For Christmas morning, she had purchased (used) one book for each child, wrapped it, and placed it under the tree. They made cinnamon rolls together when they woke up, and while they were in the oven, each child took a turn opening their new-to-them book and reading it together.

It filled the tree with presents during the month. It filled their Christmas morning with activities. The kids didn't notice the lack of gifts.

Ahh!!! I want to be like that!

-Beka

Sara said...

I wish I were disciplined enough for Goodwill type shopping. You have to have a good eye and time to look for that perfect find. My mom finds all sorts of amazing things at her local thift shop (much of which ends up in my house or on my child) but when I go I never seem to find the good stuff. I guess I need more patience.
Happy shopping!

April said...

I LOVE thrift shopping! Most of Z- clothes are either from my sister (my niece is 5 months older than Z) or from goodwill. I sure wish we lived in Portland- I would love to go to a toy swap party!!

HeidiD in CT said...

I love it - used and recycled gifts make me so much happier! My husband is one of 7 and there are 19 grandkids. I'm thrilled that everyone jumped at my idea to stop the gifts at high school graduation. And even then, you only buy for your God children, rather than everyone. And this year, we may even put a $ limit. It makes it so much more fun getting 2 special gifts rather than 35 "check it off the list" gifts. My brother has also made me swear never to buy his son anything new - just wrap something we're done with. He already gets all our clothes and I LOVE knowing they keep on going! Need to read more when it's quieter around here, but love this post for now!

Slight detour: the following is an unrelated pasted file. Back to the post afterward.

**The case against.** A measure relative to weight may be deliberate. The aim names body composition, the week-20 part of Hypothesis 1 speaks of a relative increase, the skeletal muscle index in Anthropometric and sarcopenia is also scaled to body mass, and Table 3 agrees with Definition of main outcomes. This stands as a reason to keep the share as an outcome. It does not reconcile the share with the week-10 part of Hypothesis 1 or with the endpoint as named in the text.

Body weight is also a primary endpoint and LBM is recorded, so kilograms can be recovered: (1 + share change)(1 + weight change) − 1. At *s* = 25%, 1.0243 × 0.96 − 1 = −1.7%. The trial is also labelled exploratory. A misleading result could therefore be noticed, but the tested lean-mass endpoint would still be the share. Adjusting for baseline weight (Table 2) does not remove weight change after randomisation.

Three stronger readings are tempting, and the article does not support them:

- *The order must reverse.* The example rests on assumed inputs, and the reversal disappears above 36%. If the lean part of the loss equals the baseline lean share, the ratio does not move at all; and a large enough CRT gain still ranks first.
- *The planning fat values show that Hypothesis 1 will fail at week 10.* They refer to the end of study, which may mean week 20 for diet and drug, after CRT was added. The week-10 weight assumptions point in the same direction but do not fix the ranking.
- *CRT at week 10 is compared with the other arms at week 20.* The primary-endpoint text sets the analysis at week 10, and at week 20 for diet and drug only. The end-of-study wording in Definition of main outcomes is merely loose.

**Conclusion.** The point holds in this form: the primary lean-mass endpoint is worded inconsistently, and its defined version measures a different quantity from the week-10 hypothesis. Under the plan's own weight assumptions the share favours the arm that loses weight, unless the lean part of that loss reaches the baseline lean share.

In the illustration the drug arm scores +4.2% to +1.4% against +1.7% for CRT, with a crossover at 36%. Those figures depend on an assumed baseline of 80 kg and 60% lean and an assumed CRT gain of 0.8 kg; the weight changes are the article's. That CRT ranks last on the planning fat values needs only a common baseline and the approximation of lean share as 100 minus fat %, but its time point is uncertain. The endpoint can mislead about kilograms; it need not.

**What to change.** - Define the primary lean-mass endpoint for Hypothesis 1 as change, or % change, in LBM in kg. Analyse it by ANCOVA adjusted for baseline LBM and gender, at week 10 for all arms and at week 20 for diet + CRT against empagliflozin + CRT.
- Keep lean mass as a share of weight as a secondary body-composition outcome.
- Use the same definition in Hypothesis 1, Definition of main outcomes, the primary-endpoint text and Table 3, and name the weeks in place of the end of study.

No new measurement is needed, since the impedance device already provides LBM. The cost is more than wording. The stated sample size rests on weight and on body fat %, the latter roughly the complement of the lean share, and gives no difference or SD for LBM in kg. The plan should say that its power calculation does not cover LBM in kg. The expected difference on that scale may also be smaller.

Kerry said...

I bought my daughter a new coat yesterday at Old Navy. It was $1.05 more than the used Old Navy coat we had tried on that afternoon at the consignment shop. (And it was a better color and not stained.) But I still feel guilty, guilty, guilty. It is certainly not the $1.05, it is the consumerism, stress on the planet and unfair labor practices of buying something that is so seriously underpriced. I will pass it on and that will make me feel a little bit better. And I guess I can pretend to think it somehow helps the economy for me to buy new.
Used, used, used, it is the only way to go.
Kerry

Anonymous said...

wow this is great i love reading your blogs!!!

-lauren bonturkey!